In general, I'm fairly mindful of this, and I avoid most of the rush to judge and condemn. But not always. Take Brian Williams. While he seems like a swell guy and sells the news like nobody's business, I still can't quite accept that we should forgive a journalist who makes s*#t up, because it goes to the very core of his duty.

In my mind, a journalist who exaggerates facts for the drama quotient (or for self-endorsement) is no better than a President who invents (or allows to be invented) excuses for war, or two dread-locked singers who don't actually sing, or a scientist who can't actually clone a sheep, or a bicyclist who cheats and pulls everyone into his conspiracy and destroys them when they get crises of conscience. In all cases these are abuses that go to the core of their professional duties.

Yet, in every single case, it's one thing to be offended or even angry by these acts, but I still don't have bloodlust for them. I want the President to lose an election, the singers to stop singing, the scientist to stop researching, the bicyclist to stop being seen as a hero and making money from it, and I want the journalist to become the next host of The Daily Show. These are irrational thirsts for something like "justice" as meted out instinctively by a single flawed person, namely me. And I don't want to be judge and jury. I just want to drink my coffee and think Milli Vanilli sucked for not being real. I don't want one of them to kill himself.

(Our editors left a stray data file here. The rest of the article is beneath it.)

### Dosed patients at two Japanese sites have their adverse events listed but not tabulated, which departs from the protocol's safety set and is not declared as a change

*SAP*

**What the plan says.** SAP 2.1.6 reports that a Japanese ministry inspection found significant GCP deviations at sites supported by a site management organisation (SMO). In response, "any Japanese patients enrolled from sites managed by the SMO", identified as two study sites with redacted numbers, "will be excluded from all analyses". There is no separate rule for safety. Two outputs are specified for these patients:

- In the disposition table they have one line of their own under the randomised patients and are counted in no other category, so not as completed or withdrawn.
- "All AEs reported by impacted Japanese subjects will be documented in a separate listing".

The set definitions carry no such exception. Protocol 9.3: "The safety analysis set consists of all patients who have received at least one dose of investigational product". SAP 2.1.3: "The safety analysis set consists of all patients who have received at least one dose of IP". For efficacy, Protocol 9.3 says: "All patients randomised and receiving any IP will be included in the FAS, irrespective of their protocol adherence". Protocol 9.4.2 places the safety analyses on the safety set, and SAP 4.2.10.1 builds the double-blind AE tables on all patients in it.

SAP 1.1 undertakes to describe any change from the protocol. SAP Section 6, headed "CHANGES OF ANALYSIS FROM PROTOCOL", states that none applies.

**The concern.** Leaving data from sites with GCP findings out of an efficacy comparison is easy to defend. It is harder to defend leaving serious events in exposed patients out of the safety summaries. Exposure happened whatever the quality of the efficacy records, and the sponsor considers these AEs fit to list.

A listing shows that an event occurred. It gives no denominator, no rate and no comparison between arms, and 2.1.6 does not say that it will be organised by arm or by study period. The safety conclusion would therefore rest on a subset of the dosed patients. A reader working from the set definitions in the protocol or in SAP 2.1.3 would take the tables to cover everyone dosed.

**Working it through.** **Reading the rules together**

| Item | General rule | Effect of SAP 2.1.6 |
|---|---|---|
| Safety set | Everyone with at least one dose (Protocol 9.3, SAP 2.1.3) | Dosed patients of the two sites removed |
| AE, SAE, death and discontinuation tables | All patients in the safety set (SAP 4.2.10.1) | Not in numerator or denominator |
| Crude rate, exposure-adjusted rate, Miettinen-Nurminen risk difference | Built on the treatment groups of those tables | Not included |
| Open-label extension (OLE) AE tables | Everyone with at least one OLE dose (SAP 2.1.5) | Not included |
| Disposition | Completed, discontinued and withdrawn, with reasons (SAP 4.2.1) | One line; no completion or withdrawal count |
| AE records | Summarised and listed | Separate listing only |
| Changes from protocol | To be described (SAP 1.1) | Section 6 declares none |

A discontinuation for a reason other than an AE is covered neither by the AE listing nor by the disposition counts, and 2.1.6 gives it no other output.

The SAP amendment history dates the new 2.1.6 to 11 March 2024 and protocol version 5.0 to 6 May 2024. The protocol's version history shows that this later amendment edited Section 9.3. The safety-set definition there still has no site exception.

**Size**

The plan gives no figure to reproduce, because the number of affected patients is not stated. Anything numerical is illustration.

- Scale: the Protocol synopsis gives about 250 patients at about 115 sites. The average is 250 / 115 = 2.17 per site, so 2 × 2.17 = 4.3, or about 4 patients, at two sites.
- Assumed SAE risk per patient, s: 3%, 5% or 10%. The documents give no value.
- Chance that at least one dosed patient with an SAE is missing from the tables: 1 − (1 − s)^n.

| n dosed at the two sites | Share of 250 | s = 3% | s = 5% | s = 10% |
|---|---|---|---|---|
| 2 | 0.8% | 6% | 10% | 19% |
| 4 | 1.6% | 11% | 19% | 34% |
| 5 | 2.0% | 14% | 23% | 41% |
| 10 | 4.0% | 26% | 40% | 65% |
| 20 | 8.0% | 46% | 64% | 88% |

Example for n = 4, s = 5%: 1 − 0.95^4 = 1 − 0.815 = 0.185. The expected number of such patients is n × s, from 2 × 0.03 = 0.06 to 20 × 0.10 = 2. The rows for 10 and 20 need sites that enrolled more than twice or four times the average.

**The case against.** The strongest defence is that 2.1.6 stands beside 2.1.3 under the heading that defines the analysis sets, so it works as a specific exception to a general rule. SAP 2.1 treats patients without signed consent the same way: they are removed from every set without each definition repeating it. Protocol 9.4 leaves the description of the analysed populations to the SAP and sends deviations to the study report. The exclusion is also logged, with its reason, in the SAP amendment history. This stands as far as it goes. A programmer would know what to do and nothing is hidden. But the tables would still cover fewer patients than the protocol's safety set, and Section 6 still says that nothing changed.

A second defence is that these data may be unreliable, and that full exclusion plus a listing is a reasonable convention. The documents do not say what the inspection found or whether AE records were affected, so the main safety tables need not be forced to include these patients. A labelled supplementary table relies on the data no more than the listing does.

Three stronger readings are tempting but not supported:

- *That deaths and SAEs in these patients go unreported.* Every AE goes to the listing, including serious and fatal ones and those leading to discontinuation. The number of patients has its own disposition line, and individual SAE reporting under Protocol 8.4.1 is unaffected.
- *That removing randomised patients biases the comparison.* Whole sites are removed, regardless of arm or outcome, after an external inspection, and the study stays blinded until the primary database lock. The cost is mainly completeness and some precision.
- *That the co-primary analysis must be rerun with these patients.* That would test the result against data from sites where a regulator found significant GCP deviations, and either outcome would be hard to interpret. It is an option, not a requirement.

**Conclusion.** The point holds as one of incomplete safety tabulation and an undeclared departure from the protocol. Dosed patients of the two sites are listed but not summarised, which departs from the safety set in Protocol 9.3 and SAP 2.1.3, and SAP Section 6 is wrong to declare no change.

"Just Busted" (by a million different names) sells in convenience stores all over this great land. They're right there at the counter. They're the new National Enquirer except better, because we might actually know these people, and even if we don't, we can celebrate our superior wisdom and intelligence by merely knowing they are nearby.

We spend so much time and energy in our modern culture hungrily seeking out people to judge. Most of us know it's wrong to hate someone, so we seek out, like vampires, people who have done something just despicable enough that we can justify vomiting out our negative emotions on them. And the more people around us who are doing it, the more justified we feel. See? They're vomiting on that guy, so obviously he deserves it, so I'm gonna vomit on him, too!

The local mom who passed out in a parking lot, drunk, with her child in the backseat. The parents who left their children in the car while they attended a wine tasting a few blocks over. The pet owner who left their dog outside during the winter storm.

When oh when will this Winter of Our Outrage* subside? I look forward to the spring of our current zeitgeist, when hope overcomes fear, when empathy replaces judgment, when caring replaces condescension. (* -- From Slate, and one of the best and most damning special web features in the history of the Internets.)

But I just looked, and Angry Groundhog apparently saw its shadow. Spring could be a ways off.